Please read our How to protect yourselves page for simple, sensible advice on how to avoid being infected by this sort of socially engineered malware.
4 November 2021 : Payrol Payslip.jar (323 kb) Current Virus total detections: Payload Security
This is another one of the files that unless you have “show known file extensions enabled“, can easily be mistaken for a genuine DOC / PDF / JPG or other common file instead of the .EXE / .JS file it really is, so making it much more likely for you to accidentally open it and be infected.
Be very careful with email attachments. All of these emails use Social engineering tricks to persuade you to open the attachments that come with the email. Whether it is a message saying “look at this picture of me I took last night” and it appears to come from a friend or is more targeted at somebody who regularly is likely to receive PDF attachments or Word .doc attachments or any other common file that you use every day.
The basic rule is NEVER open any attachment to an email, unless you are expecting it. Now that is very easy to say but quite hard to put into practice, because we all get emails with files attached to them. Our friends and family love to send us pictures of them doing silly things, or even cute pictures of the children or pets.
Never just blindly click on the file in your email program. Always save the file to your downloads folder, so you can check it first. Many malicious files that are attached to emails will have a faked extension. That is the 3 letters at the end of the file name.
Unfortunately windows by default hides the file extensions so you need to Set your folder options to “show known file types. Then when you unzip the zip file that is supposed to contain the pictures of “Sally’s dog catching a ball” or a report in word document format that work has supposedly sent you to finish working on at the weekend, or an invoice or order confirmation from some company, you can easily see if it is a picture or document & not a malicious program.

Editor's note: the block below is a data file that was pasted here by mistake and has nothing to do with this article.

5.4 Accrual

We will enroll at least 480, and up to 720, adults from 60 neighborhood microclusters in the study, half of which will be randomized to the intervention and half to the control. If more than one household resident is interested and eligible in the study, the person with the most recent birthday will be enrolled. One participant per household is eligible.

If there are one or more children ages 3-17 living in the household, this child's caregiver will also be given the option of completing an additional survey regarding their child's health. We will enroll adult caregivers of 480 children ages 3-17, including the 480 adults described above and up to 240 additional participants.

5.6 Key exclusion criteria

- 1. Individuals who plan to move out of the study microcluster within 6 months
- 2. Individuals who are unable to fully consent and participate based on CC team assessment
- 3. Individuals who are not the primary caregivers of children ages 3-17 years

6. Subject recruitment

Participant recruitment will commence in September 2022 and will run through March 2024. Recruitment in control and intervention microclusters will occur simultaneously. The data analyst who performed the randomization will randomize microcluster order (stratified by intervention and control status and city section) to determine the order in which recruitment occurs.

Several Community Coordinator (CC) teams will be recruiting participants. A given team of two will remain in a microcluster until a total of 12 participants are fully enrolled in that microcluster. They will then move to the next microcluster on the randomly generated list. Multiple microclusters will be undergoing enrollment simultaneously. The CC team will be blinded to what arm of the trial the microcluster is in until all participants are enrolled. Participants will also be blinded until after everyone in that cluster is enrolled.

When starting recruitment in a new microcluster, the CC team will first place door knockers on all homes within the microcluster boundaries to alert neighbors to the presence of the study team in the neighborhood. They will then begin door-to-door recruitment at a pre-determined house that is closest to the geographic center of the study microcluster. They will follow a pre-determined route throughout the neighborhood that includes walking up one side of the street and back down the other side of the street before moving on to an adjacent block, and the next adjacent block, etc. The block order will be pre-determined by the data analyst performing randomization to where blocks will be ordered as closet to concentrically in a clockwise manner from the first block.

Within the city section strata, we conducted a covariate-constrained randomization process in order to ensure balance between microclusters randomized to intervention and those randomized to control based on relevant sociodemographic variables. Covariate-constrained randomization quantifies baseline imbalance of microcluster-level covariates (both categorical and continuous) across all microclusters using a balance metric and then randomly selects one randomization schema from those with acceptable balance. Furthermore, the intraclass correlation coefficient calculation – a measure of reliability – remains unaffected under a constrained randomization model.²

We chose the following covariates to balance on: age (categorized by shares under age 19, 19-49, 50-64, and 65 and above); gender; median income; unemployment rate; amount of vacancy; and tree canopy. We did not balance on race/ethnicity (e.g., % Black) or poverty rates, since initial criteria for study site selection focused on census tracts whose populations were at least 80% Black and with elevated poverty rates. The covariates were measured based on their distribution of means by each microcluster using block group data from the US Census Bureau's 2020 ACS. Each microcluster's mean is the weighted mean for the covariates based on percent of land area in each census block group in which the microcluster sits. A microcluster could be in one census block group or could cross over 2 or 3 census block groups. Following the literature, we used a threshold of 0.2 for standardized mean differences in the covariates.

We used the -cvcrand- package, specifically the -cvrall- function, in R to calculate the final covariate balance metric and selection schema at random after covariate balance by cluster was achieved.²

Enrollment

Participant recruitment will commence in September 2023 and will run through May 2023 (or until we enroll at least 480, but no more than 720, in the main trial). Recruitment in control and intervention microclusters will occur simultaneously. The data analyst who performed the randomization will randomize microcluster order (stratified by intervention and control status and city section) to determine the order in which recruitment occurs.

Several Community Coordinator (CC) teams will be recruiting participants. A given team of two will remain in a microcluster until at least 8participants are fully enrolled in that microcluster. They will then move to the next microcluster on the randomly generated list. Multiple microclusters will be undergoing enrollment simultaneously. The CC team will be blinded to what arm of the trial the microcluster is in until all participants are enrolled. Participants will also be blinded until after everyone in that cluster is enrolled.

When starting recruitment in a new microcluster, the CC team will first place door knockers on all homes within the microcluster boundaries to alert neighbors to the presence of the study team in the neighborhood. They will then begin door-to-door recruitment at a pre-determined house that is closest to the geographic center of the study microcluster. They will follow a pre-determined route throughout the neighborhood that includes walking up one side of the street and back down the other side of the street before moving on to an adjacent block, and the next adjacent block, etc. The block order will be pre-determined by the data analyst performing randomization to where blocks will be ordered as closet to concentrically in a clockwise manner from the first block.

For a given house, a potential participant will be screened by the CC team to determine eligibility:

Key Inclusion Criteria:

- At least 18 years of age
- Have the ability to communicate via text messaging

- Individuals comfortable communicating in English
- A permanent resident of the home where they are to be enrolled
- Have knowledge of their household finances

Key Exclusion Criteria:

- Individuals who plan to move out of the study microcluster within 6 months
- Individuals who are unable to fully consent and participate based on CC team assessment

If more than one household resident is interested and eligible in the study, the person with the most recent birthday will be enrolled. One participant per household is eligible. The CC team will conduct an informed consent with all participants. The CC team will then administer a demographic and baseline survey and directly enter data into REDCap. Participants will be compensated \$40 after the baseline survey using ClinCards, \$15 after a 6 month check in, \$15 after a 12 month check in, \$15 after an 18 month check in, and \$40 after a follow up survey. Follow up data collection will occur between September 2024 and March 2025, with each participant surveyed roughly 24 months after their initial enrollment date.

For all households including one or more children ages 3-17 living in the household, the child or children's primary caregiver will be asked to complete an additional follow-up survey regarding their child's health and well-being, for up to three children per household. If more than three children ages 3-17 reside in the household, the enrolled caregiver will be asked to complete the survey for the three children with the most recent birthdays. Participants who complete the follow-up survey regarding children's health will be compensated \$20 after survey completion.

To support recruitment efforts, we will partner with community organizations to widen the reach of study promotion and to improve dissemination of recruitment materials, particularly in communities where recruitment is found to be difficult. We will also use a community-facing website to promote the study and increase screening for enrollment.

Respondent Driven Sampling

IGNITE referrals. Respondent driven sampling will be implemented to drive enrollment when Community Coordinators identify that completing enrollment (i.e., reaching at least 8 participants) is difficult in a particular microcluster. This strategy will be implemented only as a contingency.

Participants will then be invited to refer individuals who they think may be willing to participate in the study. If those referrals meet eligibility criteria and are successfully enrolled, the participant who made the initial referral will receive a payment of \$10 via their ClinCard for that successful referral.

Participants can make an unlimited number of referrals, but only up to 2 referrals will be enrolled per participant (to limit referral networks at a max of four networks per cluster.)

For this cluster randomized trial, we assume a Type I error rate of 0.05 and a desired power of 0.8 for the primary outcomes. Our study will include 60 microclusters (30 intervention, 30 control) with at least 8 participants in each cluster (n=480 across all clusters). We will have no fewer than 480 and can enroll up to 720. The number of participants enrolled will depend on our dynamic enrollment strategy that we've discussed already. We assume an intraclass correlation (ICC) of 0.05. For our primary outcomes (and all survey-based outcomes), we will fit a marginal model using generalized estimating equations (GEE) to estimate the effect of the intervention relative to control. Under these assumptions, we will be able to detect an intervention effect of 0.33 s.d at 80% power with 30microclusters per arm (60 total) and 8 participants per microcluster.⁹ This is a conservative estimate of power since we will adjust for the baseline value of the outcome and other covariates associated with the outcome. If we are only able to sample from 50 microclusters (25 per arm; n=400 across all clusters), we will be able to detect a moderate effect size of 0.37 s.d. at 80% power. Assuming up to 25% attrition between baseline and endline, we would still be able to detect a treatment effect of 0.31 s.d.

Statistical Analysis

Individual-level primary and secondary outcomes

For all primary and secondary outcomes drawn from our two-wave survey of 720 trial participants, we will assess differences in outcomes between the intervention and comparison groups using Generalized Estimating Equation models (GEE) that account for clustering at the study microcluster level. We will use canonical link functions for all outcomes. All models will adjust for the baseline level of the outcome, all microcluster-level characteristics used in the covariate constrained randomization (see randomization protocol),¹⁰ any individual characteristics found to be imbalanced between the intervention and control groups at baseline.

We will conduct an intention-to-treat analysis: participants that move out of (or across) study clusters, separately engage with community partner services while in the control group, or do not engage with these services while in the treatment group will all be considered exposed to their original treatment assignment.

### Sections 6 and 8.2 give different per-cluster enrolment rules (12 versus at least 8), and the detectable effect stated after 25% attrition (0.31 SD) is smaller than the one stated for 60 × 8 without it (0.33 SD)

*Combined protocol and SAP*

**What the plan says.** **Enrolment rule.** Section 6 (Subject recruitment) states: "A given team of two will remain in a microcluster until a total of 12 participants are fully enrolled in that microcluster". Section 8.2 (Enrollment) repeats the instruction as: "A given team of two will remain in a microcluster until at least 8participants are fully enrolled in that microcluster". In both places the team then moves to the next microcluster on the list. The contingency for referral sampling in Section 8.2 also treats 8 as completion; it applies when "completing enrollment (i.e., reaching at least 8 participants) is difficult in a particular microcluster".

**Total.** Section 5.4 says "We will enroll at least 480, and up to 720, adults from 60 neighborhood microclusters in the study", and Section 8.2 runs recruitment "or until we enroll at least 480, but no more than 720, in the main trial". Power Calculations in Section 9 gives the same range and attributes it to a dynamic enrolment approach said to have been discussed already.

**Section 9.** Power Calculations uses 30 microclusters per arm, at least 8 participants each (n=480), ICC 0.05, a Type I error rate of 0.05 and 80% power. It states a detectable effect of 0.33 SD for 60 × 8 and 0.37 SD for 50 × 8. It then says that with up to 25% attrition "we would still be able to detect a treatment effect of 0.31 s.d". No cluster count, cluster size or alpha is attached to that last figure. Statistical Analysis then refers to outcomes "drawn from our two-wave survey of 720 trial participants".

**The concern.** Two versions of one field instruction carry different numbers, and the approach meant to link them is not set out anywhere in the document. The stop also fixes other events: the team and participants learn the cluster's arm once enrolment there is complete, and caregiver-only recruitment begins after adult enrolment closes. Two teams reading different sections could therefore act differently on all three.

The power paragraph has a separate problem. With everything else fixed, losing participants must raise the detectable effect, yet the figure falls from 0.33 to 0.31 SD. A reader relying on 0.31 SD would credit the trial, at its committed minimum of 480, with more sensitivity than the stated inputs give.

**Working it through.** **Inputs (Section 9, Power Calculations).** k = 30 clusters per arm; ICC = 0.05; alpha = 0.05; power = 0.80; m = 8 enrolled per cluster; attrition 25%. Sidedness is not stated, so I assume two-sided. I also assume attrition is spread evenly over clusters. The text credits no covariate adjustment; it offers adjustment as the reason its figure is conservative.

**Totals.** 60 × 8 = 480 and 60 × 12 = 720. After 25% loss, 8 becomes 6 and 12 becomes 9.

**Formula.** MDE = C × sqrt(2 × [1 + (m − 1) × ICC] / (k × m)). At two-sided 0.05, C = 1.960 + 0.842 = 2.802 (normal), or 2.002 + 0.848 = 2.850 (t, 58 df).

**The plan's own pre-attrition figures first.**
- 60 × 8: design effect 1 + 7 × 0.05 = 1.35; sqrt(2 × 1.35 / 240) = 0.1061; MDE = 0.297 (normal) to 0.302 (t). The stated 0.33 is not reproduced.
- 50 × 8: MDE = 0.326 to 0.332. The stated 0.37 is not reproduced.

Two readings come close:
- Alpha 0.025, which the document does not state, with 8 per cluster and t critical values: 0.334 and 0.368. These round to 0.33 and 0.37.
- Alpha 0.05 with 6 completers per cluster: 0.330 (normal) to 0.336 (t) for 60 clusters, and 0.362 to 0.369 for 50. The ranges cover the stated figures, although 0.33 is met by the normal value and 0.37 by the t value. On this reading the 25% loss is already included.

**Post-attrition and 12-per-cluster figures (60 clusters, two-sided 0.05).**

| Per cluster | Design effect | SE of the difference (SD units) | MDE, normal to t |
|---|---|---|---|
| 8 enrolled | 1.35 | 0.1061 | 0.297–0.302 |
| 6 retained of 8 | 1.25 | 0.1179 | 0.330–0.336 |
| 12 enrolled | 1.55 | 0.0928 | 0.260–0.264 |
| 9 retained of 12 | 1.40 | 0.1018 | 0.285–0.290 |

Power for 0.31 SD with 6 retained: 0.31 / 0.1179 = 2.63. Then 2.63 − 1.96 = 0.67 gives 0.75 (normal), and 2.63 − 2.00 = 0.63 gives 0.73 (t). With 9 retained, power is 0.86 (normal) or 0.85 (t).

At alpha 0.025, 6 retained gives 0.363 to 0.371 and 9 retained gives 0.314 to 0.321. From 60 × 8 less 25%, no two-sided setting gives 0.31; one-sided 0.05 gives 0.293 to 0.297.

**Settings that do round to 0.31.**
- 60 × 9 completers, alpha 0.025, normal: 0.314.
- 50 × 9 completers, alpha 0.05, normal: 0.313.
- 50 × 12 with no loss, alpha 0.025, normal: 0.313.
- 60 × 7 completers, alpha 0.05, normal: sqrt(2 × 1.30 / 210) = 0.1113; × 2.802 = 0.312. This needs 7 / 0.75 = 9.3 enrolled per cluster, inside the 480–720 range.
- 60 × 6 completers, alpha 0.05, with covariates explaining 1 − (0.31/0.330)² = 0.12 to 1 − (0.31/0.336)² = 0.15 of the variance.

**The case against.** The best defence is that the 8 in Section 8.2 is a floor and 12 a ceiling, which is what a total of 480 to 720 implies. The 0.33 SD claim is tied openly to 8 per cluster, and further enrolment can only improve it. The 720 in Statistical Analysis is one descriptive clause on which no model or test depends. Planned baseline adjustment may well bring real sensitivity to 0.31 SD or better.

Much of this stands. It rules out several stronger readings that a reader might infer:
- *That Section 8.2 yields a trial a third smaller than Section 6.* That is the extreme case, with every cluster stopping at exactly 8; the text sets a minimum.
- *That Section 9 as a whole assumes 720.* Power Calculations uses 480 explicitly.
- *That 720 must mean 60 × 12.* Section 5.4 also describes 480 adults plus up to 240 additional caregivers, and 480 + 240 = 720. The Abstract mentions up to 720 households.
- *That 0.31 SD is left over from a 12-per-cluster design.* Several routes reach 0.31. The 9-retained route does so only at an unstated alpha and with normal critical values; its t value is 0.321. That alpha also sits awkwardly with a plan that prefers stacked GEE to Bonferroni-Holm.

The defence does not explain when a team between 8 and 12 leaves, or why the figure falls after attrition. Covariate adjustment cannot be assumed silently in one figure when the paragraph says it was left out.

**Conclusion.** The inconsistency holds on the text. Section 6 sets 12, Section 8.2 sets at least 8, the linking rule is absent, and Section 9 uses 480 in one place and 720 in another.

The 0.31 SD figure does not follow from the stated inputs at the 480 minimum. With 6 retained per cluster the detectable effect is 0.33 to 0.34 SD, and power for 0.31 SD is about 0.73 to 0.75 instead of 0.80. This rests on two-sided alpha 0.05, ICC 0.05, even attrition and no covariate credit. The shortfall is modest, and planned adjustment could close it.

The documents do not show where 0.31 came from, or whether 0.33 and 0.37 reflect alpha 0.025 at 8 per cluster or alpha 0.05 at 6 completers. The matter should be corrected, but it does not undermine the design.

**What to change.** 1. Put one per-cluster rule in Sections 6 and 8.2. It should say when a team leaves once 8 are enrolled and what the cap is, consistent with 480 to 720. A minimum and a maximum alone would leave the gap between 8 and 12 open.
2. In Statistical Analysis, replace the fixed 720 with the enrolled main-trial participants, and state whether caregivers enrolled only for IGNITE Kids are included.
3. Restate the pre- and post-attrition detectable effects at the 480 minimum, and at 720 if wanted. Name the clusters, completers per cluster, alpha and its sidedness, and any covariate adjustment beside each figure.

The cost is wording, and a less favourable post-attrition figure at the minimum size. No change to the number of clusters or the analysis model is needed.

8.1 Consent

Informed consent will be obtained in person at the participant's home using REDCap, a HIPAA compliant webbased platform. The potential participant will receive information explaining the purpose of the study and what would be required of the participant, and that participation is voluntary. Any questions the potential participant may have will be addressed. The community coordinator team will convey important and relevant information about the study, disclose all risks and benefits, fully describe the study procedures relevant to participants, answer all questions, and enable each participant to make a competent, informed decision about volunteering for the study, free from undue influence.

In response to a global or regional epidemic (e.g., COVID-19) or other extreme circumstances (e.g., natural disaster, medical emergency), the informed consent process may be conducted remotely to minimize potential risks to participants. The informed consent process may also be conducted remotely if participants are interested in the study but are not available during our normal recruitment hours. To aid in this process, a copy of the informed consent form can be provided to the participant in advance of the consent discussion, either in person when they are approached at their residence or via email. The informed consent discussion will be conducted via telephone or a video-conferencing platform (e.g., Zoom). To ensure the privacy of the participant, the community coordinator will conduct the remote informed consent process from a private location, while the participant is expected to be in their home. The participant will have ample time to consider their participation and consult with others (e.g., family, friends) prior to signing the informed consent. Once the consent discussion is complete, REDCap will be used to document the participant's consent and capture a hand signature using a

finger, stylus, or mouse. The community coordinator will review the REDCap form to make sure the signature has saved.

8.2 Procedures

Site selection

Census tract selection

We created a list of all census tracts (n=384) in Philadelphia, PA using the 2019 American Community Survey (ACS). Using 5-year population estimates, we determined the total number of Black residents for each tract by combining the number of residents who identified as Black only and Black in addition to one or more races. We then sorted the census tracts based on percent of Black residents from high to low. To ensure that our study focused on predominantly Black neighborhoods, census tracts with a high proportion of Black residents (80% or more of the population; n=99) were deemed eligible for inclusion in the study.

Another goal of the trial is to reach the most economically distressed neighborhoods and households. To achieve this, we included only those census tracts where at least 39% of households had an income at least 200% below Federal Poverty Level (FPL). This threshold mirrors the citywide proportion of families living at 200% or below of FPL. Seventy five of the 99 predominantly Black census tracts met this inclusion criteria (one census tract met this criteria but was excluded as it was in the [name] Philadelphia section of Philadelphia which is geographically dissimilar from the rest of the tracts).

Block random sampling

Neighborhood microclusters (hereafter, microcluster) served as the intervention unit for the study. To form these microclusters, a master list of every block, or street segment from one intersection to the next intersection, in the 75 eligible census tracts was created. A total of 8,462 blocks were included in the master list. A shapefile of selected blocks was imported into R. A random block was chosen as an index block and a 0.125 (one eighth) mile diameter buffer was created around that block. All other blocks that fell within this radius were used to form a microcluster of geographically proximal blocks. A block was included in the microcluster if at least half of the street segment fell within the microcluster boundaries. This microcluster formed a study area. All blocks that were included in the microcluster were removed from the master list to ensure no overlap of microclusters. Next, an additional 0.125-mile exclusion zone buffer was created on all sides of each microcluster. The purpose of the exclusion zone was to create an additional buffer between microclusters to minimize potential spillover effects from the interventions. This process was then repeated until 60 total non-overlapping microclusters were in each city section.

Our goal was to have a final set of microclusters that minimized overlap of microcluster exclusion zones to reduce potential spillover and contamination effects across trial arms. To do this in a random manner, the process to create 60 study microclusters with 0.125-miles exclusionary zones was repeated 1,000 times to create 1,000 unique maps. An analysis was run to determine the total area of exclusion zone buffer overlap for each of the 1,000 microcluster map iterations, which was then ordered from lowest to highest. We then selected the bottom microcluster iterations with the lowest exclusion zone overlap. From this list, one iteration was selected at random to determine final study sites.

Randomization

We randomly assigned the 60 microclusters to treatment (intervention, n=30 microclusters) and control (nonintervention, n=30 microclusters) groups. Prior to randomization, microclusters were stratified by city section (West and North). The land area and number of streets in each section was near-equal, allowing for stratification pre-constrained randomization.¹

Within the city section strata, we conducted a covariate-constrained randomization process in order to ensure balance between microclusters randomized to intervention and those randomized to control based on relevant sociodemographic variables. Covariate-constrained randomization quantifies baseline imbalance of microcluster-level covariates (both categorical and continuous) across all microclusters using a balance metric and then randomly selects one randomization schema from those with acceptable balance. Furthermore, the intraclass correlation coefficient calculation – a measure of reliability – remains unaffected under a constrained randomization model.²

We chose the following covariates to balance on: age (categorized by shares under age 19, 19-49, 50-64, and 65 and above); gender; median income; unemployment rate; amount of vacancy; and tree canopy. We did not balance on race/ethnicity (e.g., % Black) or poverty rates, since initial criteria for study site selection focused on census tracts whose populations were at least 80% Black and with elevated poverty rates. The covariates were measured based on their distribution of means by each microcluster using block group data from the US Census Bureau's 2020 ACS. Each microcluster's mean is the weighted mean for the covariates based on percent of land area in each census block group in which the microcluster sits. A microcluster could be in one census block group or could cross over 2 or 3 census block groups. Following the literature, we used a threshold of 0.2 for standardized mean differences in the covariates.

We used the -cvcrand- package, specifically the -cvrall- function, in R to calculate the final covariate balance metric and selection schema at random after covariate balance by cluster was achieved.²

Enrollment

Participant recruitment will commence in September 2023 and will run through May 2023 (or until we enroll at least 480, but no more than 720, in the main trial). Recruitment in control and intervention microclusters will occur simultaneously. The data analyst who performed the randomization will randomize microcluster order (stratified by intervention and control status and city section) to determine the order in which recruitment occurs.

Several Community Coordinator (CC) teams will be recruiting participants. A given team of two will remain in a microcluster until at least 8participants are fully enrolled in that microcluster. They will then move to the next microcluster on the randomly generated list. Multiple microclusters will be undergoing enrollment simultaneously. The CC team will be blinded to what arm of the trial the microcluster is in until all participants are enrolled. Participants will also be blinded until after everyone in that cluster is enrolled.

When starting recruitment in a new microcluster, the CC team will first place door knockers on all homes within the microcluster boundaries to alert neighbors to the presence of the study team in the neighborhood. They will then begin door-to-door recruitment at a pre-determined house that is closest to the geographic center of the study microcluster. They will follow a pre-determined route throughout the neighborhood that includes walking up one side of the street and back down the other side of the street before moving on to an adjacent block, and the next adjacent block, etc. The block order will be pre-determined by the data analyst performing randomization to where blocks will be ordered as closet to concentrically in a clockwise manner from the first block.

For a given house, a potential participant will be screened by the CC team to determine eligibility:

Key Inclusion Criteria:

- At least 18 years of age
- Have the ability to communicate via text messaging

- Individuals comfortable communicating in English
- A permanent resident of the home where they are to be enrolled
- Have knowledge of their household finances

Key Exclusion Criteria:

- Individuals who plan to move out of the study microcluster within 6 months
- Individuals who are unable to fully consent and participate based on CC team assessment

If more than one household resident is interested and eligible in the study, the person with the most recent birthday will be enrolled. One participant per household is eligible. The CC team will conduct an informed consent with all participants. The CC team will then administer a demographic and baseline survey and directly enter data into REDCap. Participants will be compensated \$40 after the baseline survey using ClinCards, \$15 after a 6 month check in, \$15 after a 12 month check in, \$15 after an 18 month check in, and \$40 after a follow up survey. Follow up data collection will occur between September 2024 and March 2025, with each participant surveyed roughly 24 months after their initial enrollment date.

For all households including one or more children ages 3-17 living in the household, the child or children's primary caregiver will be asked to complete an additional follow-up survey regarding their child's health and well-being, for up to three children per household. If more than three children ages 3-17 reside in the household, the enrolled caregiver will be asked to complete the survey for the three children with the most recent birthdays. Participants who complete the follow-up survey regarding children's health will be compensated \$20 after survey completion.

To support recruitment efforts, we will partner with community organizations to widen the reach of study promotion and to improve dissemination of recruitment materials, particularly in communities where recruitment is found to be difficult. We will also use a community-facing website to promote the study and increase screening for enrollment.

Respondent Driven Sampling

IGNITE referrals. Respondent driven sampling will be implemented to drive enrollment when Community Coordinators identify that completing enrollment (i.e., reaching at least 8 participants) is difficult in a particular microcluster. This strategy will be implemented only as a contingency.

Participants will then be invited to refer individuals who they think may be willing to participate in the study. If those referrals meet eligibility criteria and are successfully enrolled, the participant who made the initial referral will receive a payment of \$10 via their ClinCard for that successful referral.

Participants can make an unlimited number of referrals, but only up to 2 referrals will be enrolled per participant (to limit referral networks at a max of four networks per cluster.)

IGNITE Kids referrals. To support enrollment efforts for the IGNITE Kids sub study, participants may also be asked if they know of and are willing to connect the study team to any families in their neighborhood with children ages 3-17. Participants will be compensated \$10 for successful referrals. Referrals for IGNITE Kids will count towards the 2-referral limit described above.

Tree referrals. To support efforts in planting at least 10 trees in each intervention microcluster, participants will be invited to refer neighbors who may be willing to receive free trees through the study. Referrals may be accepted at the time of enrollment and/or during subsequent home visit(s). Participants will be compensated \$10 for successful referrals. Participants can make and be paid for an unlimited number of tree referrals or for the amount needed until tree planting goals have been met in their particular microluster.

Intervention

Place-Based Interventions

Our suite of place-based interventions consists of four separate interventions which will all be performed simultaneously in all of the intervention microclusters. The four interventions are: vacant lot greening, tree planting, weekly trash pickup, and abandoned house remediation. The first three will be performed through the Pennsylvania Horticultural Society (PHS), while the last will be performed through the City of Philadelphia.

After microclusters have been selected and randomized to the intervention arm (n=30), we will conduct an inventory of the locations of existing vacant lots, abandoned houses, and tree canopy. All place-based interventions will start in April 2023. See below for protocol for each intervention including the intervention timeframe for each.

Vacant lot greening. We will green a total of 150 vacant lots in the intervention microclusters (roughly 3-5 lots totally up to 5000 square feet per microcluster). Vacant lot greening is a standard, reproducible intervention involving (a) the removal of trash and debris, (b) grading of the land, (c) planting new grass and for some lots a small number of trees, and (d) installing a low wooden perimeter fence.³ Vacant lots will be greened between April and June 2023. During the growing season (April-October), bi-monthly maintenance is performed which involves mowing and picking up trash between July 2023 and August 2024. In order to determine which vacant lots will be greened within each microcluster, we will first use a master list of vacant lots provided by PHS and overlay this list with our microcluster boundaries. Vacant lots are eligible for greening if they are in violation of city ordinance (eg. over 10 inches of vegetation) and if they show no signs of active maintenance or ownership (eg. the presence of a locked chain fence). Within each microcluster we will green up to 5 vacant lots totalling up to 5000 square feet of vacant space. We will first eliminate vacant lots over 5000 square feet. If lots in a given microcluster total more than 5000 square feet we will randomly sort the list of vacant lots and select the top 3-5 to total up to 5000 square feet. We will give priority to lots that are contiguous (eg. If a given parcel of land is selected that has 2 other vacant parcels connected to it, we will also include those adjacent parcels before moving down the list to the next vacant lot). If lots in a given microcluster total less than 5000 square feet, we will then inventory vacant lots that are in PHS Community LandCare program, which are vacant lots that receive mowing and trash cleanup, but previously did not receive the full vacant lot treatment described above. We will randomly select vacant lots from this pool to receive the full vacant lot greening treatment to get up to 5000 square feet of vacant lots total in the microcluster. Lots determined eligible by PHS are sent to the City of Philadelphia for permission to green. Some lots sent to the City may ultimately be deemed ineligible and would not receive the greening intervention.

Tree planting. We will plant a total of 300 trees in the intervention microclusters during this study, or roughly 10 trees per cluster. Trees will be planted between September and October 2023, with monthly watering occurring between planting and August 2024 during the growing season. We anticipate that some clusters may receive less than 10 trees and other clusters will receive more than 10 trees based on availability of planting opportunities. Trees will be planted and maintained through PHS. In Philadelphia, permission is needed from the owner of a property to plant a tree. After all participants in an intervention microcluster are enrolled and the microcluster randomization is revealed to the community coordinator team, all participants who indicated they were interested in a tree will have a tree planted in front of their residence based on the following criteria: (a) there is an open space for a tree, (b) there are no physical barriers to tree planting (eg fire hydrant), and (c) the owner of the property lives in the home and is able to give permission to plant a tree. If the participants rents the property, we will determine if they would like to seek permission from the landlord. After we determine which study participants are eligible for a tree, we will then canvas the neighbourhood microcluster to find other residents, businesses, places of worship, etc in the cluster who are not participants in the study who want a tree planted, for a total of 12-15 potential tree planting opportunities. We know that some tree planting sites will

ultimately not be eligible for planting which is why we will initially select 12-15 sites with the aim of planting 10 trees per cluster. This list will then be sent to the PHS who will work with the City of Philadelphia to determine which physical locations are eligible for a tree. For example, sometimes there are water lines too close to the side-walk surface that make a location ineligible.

If you see .JS or .EXE or .COM or .PIF or .SCR or .HTA at the end of the file name DO NOT click on it or try to open it, it will infect you.
While the malicious program is inside the zip file, it cannot harm you or automatically run. When it is just sitting unzipped in your downloads folder it won’t infect you, provided you don’t click it to run it. Just delete the zip and any extracted file and everything will be OK.
You can always run a scan with your antivirus to be sure. There are some zip files that can be configured by the bad guys to automatically run the malware file when you double click the zip to extract the file. If you right click any suspicious zip file received, and select extract here or extract to folder ( after saving the zip to a folder on the computer) that risk is virtually eliminated.
Never attempt to open a zip directly from your email, that is a guaranteed way to get infected. The best way is to just delete the unexpected zip and not risk any infection.